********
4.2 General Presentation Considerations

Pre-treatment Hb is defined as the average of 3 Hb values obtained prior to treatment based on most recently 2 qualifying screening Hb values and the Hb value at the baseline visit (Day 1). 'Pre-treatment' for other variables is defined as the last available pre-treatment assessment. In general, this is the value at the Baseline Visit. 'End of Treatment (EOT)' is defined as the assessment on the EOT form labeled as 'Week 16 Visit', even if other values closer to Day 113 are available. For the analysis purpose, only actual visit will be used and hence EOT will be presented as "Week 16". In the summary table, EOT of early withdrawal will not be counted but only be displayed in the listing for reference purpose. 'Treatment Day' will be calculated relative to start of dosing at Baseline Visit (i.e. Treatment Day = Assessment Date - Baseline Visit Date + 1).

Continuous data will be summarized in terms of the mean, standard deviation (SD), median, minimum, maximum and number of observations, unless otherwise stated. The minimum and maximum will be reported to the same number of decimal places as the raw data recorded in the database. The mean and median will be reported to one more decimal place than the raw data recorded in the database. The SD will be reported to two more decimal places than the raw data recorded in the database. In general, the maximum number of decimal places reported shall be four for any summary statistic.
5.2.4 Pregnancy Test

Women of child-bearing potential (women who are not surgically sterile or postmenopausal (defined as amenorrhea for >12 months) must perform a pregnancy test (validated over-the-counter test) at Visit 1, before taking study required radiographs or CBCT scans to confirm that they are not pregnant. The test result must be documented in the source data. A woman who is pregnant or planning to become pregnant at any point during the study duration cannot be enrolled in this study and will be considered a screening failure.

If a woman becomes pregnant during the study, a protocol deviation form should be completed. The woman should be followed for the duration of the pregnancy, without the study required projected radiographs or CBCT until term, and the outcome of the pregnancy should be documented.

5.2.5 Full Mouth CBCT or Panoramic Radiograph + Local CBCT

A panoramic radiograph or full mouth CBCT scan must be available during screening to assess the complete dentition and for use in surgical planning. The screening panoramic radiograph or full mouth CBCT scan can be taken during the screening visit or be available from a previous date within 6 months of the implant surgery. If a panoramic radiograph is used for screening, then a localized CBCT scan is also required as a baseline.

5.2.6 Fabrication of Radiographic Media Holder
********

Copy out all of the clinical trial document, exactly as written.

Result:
4.2 General Presentation Considerations

Pre-treatment Hb is defined as the average of 3 Hb values obtained prior to treatment based on most recently 2 qualifying screening Hb values and the Hb value at the baseline visit (Day 1). 'Pre-treatment' for other variables is defined as the last available pre-treatment assessment. In general, this is the value at the Baseline Visit. 'End of Treatment (EOT)' is defined as the assessment on the EOT form labeled as 'Week 16 Visit', even if other values closer to Day 113 are available. For the analysis purpose, only actual visit will be used and hence EOT will be presented as "Week 16". In the summary table, EOT of early withdrawal will not be counted but only be displayed in the listing for reference purpose. 'Treatment Day' will be calculated relative to start of dosing at Baseline Visit (i.e. Treatment Day = Assessment Date - Baseline Visit Date + 1).

Continuous data will be summarized in terms of the mean, standard deviation (SD), median, minimum, maximum and number of observations, unless otherwise stated. The minimum and maximum will be reported to the same number of decimal places as the raw data recorded in the database. The mean and median will be reported to one more decimal place than the raw data recorded in the database. The SD will be reported to two more decimal places than the raw data recorded in the database. In general, the maximum number of decimal places reported shall be four for any summary statistic.
5.2.4 Pregnancy Test

Women of child-bearing potential (women who are not surgically sterile or postmenopausal (defined as amenorrhea for >12 months) must perform a pregnancy test (validated over-the-counter test) at Visit 1, before taking study required radiographs or CBCT scans to confirm that they are not pregnant. The test result must be documented in the source data. A woman who is pregnant or planning to become pregnant at any point during the study duration cannot be enrolled in this study and will be considered a screening failure.

If a woman becomes pregnant during the study, a protocol deviation form should be completed. The woman should be followed for the duration of the pregnancy, without the study required projected radiographs or CBCT until term, and the outcome of the pregnancy should be documented.

5.2.5 Full Mouth CBCT or Panoramic Radiograph + Local CBCT

A panoramic radiograph or full mouth CBCT scan must be available during screening to assess the complete dentition and for use in surgical planning. The screening panoramic radiograph or full mouth CBCT scan can be taken during the screening visit or be available from a previous date within 6 months of the implant surgery. If a panoramic radiograph is used for screening, then a localized CBCT scan is also required as a baseline.

5.2.6 Fabrication of Radiographic Media Holder